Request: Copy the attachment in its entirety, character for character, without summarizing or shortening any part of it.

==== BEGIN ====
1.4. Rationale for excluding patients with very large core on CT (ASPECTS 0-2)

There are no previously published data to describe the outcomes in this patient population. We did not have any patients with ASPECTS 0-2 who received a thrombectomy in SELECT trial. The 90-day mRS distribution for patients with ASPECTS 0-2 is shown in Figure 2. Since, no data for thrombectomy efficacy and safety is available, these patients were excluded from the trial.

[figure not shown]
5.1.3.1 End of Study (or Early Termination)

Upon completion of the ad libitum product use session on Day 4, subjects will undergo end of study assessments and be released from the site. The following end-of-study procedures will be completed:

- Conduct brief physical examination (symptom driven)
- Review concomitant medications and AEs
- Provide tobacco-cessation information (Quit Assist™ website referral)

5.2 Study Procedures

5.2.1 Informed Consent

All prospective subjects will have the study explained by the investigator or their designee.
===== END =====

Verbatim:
1.4. Rationale for excluding patients with very large core on CT (ASPECTS 0-2)

There are no previously published data to describe the outcomes in this patient population. We did not have any patients with ASPECTS 0-2 who received a thrombectomy in SELECT trial. The 90-day mRS distribution for patients with ASPECTS 0-2 is shown in Figure 2. Since, no data for thrombectomy efficacy and safety is available, these patients were excluded from the trial.

[figure not shown]
5.1.3.1 End of Study (or Early Termination)

Upon completion of the ad libitum product use session on Day 4, subjects will undergo end of study assessments and be released from the site. The following end-of-study procedures will be completed:

- Conduct brief physical examination (symptom driven)
- Review concomitant medications and AEs
- Provide tobacco-cessation information (Quit Assist™ website referral)

5.2 Study Procedures

5.2.1 Informed Consent

All prospective subjects will have the study explained by the investigator or their designee.